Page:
• Privatization will cause more division rather than unify our community. The root cause of education issues in America isn’t schools. It is a different value system amongst different groups including their views of schools. Sometimes families from poverty haven’t experienced personal success in schools. Lack of personal success tied to schools can result in them not seeing the value of education, but rather a task that has to be completed. If they don’t value education, they aren’t likely to take up an offer to move to a different school, even if the one they attend is not the best. If someone is trying to survive poverty, their biggest focus is just that, survival. If the only groups that take advantage of vouchers and school choice are those not living in poverty, it means an exodus of the middle class and greater socio-economic division. When people feel disenfranchised, they get angry. They feel the rest of the world doesn’t see them as people, so they have nothing to lose. I believe if you look at any situation of violence against communities, whether it be school shootings or city riots, it was because someone felt treated as less than human. When that happened, they reached their breaking point, and they acted “less than human.” Can we afford to take this risk?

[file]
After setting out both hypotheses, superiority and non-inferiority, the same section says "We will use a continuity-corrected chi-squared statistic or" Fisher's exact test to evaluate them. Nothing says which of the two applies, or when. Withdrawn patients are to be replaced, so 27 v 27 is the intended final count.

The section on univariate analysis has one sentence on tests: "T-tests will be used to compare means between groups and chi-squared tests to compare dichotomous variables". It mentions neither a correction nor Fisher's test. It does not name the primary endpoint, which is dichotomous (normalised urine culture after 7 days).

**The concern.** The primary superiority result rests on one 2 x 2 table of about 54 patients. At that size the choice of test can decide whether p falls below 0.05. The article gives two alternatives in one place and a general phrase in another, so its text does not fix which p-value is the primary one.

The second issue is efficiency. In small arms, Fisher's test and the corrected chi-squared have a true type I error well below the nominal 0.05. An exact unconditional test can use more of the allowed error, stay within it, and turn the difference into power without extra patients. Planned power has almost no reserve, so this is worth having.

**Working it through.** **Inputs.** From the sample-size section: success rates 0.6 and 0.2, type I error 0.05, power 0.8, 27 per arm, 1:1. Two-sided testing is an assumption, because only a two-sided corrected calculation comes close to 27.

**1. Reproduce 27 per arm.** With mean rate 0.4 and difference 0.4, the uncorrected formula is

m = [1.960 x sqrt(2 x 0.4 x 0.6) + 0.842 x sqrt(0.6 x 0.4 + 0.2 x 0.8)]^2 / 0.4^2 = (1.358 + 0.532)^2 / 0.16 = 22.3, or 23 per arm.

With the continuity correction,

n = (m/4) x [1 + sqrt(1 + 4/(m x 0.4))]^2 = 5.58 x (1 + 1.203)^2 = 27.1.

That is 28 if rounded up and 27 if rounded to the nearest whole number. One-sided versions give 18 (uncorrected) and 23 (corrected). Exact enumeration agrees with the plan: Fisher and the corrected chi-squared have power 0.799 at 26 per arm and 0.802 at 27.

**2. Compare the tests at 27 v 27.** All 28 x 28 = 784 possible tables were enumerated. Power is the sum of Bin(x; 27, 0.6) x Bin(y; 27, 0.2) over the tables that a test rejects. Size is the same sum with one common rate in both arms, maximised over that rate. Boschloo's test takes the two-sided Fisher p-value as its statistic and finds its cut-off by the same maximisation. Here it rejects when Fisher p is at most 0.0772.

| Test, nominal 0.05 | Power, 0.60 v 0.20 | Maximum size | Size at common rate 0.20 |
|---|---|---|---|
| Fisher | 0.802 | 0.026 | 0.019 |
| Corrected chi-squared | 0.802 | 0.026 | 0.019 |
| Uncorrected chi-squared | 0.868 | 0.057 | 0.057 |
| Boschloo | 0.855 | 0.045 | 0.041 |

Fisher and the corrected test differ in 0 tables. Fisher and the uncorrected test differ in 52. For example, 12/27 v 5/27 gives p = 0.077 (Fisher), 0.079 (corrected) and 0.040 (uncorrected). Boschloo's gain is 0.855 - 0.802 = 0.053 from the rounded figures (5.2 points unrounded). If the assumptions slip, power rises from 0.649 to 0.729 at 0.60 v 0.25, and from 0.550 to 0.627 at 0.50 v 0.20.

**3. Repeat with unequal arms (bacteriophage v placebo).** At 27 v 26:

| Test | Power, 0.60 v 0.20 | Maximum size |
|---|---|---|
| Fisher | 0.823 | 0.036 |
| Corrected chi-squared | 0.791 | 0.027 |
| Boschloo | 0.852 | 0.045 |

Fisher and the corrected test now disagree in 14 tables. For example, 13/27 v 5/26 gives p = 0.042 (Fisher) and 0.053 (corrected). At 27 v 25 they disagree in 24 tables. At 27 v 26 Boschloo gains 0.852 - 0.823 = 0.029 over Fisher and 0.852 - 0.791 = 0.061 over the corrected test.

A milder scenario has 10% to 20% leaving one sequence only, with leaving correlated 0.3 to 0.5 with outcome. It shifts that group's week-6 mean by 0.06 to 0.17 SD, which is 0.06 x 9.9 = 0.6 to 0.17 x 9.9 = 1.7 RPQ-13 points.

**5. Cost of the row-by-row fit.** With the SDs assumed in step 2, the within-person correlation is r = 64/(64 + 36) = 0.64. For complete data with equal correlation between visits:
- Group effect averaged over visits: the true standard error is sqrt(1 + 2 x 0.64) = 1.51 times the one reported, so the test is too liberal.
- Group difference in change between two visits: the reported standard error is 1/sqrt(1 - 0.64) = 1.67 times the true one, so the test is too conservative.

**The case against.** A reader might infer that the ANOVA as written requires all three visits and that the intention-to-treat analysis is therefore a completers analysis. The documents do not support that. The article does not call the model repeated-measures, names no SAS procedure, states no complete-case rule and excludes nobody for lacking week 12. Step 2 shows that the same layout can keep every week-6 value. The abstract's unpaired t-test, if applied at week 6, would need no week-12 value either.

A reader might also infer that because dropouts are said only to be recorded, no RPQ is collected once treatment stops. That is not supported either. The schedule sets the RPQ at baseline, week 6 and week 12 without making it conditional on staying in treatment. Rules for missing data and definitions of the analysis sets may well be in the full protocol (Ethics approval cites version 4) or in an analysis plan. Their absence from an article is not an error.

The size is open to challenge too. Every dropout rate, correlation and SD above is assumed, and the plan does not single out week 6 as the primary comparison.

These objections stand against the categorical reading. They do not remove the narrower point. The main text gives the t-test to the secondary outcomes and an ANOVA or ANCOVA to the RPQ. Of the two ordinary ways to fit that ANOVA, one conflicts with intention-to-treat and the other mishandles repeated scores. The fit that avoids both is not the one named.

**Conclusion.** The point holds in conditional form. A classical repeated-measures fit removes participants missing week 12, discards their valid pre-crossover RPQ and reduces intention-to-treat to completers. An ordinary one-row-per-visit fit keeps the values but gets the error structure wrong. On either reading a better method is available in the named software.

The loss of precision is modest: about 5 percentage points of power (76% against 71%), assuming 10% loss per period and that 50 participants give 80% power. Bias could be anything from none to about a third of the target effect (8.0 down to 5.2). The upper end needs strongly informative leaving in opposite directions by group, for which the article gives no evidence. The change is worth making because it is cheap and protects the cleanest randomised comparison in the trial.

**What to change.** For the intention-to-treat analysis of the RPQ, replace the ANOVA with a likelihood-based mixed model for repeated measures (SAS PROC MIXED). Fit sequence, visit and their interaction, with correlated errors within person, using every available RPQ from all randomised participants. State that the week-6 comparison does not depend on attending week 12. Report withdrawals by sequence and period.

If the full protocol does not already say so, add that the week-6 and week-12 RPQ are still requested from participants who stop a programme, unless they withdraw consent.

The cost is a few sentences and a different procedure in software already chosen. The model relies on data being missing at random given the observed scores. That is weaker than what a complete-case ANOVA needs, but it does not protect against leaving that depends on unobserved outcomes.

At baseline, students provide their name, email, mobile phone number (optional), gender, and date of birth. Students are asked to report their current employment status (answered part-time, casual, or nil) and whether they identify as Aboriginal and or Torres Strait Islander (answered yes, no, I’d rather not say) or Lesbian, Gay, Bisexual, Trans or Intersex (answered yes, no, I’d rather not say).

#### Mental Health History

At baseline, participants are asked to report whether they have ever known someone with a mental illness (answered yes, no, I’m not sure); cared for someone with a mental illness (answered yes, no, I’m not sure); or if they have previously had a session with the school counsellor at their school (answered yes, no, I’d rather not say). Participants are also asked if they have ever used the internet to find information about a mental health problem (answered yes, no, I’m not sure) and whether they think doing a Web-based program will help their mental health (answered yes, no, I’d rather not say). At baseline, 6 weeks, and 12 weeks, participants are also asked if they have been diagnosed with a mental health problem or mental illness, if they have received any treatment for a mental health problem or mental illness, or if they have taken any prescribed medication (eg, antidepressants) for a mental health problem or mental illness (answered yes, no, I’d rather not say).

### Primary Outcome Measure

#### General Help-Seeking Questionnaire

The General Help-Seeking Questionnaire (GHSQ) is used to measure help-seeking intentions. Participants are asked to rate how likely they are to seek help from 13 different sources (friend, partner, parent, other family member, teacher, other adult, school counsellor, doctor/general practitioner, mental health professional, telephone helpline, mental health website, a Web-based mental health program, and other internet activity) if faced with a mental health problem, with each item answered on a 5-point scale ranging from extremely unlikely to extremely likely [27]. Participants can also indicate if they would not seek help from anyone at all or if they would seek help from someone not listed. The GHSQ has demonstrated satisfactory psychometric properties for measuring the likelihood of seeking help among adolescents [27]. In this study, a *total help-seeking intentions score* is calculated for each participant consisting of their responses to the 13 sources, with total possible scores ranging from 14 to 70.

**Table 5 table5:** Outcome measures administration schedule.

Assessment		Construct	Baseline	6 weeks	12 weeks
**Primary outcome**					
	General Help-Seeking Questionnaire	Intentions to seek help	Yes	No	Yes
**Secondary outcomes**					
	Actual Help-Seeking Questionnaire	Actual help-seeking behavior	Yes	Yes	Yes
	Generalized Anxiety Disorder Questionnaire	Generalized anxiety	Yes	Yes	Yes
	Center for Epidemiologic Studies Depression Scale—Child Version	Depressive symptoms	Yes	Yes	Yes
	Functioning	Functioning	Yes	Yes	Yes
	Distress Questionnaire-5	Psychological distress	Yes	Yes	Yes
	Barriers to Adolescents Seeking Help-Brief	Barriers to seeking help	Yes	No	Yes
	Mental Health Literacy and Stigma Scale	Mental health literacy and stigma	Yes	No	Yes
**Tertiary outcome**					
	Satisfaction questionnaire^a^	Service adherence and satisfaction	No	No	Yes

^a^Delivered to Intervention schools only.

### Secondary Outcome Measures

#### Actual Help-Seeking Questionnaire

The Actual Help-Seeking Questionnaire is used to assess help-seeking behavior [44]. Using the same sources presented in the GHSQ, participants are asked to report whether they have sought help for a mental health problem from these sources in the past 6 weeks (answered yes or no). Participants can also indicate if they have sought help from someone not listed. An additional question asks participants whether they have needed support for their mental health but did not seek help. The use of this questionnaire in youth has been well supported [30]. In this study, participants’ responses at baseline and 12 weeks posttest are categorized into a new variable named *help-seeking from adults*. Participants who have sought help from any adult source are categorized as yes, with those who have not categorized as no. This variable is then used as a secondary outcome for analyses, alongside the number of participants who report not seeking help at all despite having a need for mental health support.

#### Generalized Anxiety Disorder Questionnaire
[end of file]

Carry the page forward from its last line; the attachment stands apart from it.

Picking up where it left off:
• There is no proof privatization solves the problems facing education. Private schools pick and choose their students. They often aren’t held accountable to the full extent of education law. Educating a diverse community is much more challenging than a school where you have the ability to say “you are not meeting our standards, so you’ll need to look elsewhere.”  What happens to those considered by private schools to be “substandard?” Do they get no education? Are they put into one school of misfits?  If that seems like a good alternative, please reread bullet number two.

It’s time to solve problems of education at their core and stop blaming public education. No, it’s not perfect, but the number of schools that are doing great things far outweighs those that are struggling. Even when you see a school deemed “unacceptable” by standardized testing, you should look deeper than the numbers. Are they growing? Is there another issue that needs to be addressed in the community before instruction can take place? Most school districts already offer open enrollment and choice.  Has it solved the problem or made it worse?

Public schools are doing great things for students. They are standing up against one-size fits all education. Teachers are becoming innovative in their practice to prepare students for a future that is undoubtedly beyond what our minds can conceive. They don’t do it for themselves, money, or personal fame. They do it because it is what is right. We have always been told we shape the future. That’s what we are trying to do. We want the future for everyone to be better than it was yesterday.